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The guide to the week's concerts


Update: Drake's show scheduled for Tuesday, May 22, at Time Warner Cable Music Pavilion in Raleigh has been rescheduled to June 19.

This week's guide contains:

YES, PLEASE: Dwarr, Black Bananas, Caravan Of Thieves, Lilac Shadows, Jenny Besetzt, Savage Weekend, Pierced Arrows, Don’t, Class Actress, Penguin Prison, White Life, Cassis Orange, William Tyler, Hiss Golden Messenger, Damien Jurado, St. Vincent, Shearwater

VS: Jane's Addiction vs. Drake

INTRODUCING: Jessica Long & The New Kind



The Drag City reissues of Dwarr's first two albums—1984's Starting Over and 1986's Animals—offer deserved exposure to the ultra-rare, collector-bait LPs that South Carolinian Duane Warr originally recorded to a Tascam 8-track and self-released on a private press. The low-budget slabs of proto-metal and Sabbath-psych have the outsider charm and skewed sensibility that draw collectors of strange sounds, but the burly riffs and cautionary horror tales of songs like "Screams of Terror" or "Evil Lures" offer immediate riff-metal satisfaction. They take on a haunting prescience, too, given Warr's later conversion to Christianity and (temporary) disavowal of his hard-rocking past. With Drag City labelmates Black Bananas and Magik Markers. $10–$12/9 p.m. —Bryan C. Reed


The bearded lady, the strongman and the giant fish with two heads should watch their backs; there's a new troupe of circus freaks vying to steal their thunder, and they're called Caravan of Thieves. When Fuzz and Carrie Sangiovanni started playing, they were just a couple of lovebirds with musical chops. They soon stumbled on a winning formula for macabre folk-pop and found a few fiery performers to round out their sound. The band's flair for showmanship—inspired by street buskers and traveling entertainers alike—keeps energy high; their wild tales set to gypsy rhythms make for swinging good times. $10/8 p.m. —Ashley Melzer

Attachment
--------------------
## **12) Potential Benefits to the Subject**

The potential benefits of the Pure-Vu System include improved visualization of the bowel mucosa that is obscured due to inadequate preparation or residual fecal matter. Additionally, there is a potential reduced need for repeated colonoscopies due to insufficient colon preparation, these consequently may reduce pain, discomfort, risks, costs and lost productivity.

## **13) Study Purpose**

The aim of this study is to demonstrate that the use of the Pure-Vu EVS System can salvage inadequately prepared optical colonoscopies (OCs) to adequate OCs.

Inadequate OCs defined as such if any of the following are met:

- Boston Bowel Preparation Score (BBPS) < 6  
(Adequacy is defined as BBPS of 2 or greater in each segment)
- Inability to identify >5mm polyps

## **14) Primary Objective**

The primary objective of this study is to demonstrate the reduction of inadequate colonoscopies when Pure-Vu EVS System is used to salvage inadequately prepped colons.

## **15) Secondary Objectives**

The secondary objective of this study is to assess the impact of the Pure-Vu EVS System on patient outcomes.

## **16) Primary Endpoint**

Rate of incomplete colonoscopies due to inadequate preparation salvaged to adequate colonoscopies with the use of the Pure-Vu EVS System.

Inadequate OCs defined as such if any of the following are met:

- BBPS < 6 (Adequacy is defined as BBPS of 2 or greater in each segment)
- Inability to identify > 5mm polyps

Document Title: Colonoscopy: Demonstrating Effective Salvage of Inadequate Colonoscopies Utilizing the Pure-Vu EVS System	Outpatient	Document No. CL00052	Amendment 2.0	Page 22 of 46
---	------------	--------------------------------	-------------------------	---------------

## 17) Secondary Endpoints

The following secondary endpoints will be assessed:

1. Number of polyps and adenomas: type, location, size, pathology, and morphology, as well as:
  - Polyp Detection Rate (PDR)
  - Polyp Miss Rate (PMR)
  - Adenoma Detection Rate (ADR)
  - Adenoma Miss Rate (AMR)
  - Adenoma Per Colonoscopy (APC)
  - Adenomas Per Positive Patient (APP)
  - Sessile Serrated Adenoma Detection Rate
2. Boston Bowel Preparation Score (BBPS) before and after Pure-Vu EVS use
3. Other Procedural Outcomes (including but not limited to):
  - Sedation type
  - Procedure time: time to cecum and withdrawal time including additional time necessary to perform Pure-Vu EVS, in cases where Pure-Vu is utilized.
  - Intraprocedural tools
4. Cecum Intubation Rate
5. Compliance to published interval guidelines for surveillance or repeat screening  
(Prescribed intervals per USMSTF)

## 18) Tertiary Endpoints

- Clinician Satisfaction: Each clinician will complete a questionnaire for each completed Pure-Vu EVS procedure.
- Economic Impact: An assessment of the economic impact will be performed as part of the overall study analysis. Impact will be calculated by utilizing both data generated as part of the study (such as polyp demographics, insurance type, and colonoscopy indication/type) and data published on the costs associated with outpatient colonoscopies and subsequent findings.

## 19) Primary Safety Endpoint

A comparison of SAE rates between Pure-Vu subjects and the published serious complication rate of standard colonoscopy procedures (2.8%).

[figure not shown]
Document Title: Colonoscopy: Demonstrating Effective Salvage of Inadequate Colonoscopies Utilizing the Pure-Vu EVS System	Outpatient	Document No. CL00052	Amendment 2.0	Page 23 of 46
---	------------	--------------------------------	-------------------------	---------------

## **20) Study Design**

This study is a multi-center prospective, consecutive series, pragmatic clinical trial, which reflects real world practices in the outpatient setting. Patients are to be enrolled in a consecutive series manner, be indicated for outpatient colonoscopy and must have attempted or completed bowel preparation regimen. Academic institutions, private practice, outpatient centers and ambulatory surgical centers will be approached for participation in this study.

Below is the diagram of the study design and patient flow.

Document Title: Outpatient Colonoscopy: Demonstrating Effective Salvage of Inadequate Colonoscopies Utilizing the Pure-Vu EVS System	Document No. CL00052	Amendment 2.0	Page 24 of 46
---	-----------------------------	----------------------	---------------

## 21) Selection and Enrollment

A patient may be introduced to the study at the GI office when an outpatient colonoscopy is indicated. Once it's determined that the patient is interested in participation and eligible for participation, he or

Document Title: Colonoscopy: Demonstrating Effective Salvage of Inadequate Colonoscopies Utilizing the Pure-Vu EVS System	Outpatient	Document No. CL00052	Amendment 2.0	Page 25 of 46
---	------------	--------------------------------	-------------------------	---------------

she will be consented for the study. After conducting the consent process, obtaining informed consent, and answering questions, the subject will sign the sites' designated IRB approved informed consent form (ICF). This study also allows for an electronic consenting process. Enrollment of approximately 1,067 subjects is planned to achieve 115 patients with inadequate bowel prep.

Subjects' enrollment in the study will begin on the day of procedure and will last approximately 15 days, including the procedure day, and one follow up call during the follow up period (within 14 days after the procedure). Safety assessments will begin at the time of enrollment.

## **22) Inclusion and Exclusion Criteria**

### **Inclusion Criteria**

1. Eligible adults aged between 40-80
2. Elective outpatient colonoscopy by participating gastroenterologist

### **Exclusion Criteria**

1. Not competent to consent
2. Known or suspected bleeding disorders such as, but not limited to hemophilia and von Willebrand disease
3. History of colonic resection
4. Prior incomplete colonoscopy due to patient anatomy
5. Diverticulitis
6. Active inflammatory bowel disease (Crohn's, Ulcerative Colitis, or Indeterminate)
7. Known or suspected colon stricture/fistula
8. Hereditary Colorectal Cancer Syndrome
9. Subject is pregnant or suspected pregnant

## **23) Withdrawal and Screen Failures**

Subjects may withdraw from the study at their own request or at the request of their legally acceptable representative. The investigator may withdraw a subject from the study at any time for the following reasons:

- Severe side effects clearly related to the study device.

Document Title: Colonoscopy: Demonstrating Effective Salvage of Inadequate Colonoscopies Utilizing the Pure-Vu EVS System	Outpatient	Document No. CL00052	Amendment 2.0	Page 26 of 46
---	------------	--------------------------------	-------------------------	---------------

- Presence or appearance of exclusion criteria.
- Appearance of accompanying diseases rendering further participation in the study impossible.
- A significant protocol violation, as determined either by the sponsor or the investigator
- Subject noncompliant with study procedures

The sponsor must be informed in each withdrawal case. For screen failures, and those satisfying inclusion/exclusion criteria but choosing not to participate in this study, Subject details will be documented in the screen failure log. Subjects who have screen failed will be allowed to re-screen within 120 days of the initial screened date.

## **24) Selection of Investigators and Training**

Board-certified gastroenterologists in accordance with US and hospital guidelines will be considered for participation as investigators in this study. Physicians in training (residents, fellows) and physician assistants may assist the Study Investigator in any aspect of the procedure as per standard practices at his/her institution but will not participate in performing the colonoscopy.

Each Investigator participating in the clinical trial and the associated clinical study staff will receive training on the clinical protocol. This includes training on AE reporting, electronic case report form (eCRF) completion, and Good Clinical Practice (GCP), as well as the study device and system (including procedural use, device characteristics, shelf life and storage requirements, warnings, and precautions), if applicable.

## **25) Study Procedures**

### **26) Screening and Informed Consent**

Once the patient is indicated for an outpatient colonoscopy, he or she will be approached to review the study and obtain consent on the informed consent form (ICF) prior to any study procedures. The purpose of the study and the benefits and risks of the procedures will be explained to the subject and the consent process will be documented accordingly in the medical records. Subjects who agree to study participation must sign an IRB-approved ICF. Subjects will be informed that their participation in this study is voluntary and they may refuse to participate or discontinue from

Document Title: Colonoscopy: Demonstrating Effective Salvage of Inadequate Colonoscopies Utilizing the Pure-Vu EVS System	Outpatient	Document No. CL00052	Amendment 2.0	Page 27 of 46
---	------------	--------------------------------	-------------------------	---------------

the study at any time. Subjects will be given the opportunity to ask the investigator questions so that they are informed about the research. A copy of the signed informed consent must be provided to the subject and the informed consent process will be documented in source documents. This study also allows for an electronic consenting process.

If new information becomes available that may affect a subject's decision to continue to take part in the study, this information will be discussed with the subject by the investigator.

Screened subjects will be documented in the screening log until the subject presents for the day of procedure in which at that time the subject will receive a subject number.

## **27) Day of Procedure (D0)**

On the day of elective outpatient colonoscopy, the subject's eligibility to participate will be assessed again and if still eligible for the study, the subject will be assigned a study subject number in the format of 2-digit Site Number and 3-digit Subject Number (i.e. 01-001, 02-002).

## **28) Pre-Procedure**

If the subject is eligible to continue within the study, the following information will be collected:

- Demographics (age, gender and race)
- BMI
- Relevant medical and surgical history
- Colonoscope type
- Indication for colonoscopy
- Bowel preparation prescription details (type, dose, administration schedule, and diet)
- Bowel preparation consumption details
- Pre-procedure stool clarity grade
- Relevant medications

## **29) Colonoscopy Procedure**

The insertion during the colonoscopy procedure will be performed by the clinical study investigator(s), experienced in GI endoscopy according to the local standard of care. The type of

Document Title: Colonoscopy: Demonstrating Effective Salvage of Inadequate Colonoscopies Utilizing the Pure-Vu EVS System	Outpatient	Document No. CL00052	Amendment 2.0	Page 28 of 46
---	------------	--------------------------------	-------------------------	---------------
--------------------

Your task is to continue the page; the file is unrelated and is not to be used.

It's not just Lilac Shadows' name that evokes a plush mattress brand; their music swooshes and swirls in sweeping psychedelic shapes, too. Guitars ripple outward past regal keyboard plumes with a sleepy grace that recalls The Moody Blues, especially on tracks like "What Dreams." It's one of four songs off the new EP, A Shallow Madness. The arrangements ebb and flow between dramatic dynamic shifts and slow-burn conflagrations; beneath the sonic finery is a sturdy rhythmic pulse that drives harder than Bruce Willis dies. Greensboro quintet Jenny Besetzt are dreamier, suggesting the coastal sunset shimmer of Beach House, only weirder. Also, the spastic dynamics of Oulipo open. Free/10 p.m. —Chris Parker


The lineup for the two-day Savage Weekend festival lists just under 70 bands from several states and a few countries. Though presented by local noise imprint Hot Releases as an ostensible offshoot of the much-missed No Future festival, this isn't a straight noise or squall convocation. Rhode Island's The Body is a forceful doom metal affair that certainly twists harshness into its heaviness, while locals Cantwell, Gomez & Jordan fill their No Wave bursts with levels of anxiety that suit such a lineup. But between Goldmund and Slasher Risk, Wolf Anus and SHV, there's plenty to meet most every experimental fancy. For the complete lineup, visit Music starts at 6 p.m. on Friday, 5 p.m. on Saturday. Tickets are $10–$15. —Grayson Currin